Managing Global Resources for a Secure Future

2017 Annual Meeting | Oct. 22-25 | Tampa, FL

103-5 Moving Agronomic Pedagogy Beyond Disciplinary and Institutional Borders.

See more from this Division: ASA Section: Education and Extension
See more from this Session: Extension and Education in Agronomy Oral

Monday, October 23, 2017: 2:45 PM
Marriott Tampa Waterside, Room 12

Vivian Wauters1, Sabrina Badger2, Julie Grossman1, Nathan D. Hecht1, Nicholas R. Jordan2, Alexander Liebman1, Nathan Meyer3, Jennifer Nicklay4, Sharon Perrone1, Bryan Runck5, Amanda Sames6 and Charlotte Thurston1, (1)Department of Horticultural Science, University of Minnesota, Saint Paul, MN
(2)Department of Agronomy and Plant Genetics, University of Minnesota, Saint Paul, MN
(3)Extension, University of Minnesota, Cloquet, MN
(4)Department of Soil, Water, and Climate, University of Minnesota, Saint Paul, MN
(5)Geography, Environment and Society, University of Minnesota, Minneapolis, MN
(6)Conservation Sciences Graduate Program, University of Minnesota, Saint Paul, MN
Graduate education in the agronomic sciences at land grant universities focuses primarily on the use of

technological innovation to advance the production capacity of agricultural commodities in the face of biophysical challenges. While the past century of training in this field has contributed to substantial expansion of such production, current graduate training leaves important agroecological questions underdetermined. Many of these questions concern ‘wicked’ problems of 21st-century agriculture, which are characterized by uncertainty, multi-dimensional complexity, and the conflicting interests of multiple stakeholders. Examples include environmental externalities that impact non-agricultural ecosystems, production under climate change stressors, agricultural labor conditions, rural demographic changes, and legacies of racial and economic discrimination that limit opportunities for some farmers. Concomitantly, profound questions have been raised about the future of land grant agronomic education as a result of declines in federal funding and the growing role of public-private partnerships. This confluence of socio-environmental stressors and uncertainty within the university creates major challenges and opportunities for agronomic science. Transdisciplinary research and pedagogy founded on agroecological principles may provide effective means to address wicked problems, but implementation of these research strategies has been largely confined to interstitial academic spaces. In response, the authors (graduate students and faculty) are working to build a novel transdisciplinary learning and training environment. This program builds on a current agronomy graduate program using agroecological research models, but focuses on critical inquiry and praxis-oriented collaborative research models, and incorporates a structured space for students to build capacity in relational politics. We argue that cognizance of critical inquiry and attendance to praxis-oriented research models, along with capacity in relational politics are integral to addressing wicked problems in agronomy because they facilitate the development of collaborative structures across disparate and disjunctive ideologies, histories, and power relationships, thus promoting environmentally and socially sustainable agroecosystems and propelling relevant university engagement in the 21st century.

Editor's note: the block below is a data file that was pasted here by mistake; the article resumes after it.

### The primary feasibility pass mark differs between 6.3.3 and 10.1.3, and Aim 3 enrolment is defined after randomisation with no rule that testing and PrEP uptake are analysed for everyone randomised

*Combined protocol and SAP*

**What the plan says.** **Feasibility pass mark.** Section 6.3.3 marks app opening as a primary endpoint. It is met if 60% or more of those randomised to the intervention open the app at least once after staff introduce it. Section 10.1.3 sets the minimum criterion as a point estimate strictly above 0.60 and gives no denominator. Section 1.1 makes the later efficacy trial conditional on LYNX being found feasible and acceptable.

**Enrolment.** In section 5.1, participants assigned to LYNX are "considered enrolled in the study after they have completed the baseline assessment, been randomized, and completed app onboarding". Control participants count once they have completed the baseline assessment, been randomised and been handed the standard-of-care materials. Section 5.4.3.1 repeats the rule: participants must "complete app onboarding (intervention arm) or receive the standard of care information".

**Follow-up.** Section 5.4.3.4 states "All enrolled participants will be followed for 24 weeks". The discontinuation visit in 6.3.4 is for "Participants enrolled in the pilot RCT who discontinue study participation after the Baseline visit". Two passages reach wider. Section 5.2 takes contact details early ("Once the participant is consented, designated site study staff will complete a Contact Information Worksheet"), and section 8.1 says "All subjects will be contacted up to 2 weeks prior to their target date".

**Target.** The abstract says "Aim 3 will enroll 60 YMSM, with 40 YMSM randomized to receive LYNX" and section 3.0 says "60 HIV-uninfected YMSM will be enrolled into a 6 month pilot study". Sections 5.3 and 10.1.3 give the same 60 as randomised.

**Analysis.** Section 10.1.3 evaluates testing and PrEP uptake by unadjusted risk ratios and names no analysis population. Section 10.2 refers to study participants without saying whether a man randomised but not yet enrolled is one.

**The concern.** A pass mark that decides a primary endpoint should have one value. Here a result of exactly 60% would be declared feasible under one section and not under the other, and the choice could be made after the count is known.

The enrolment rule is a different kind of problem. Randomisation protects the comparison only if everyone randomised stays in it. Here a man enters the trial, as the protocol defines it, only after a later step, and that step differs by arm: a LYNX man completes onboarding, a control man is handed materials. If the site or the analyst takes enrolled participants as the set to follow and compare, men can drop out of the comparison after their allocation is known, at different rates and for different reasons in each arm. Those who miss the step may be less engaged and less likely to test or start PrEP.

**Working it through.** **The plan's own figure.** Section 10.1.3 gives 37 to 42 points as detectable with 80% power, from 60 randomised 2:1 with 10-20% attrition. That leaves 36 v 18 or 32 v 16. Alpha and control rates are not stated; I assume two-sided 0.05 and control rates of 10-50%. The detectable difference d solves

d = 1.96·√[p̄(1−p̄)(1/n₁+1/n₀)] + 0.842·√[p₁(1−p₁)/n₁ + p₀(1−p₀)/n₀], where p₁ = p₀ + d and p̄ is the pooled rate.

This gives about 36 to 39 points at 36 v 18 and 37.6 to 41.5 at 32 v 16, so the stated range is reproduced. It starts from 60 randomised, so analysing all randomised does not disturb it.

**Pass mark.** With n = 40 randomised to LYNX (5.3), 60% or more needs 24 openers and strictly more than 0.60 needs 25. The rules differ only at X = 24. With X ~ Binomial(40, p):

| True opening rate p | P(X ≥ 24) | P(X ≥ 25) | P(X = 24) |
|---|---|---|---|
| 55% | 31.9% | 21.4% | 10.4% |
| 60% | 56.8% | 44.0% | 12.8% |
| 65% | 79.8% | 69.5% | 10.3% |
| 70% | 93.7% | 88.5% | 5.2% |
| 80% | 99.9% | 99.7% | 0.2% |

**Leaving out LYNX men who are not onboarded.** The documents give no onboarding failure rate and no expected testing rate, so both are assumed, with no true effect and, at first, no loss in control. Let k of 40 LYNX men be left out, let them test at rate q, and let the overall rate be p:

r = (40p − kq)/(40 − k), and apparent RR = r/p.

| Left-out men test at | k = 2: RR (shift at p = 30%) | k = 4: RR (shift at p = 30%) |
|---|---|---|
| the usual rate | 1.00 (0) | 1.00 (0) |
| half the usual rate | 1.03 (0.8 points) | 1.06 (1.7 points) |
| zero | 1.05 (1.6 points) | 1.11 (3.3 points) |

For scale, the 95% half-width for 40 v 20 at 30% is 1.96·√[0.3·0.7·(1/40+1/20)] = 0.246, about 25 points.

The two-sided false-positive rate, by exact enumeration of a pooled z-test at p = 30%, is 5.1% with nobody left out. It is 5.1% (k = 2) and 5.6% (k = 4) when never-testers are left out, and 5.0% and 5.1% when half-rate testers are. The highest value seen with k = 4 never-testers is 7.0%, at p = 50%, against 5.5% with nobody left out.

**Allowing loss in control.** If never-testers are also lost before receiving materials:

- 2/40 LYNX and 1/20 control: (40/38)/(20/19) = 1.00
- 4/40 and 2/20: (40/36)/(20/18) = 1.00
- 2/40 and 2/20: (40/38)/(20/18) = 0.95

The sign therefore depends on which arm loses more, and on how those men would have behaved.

See more from this Division: ASA Section: Education and Extension
See more from this Session: Extension and Education in Agronomy Oral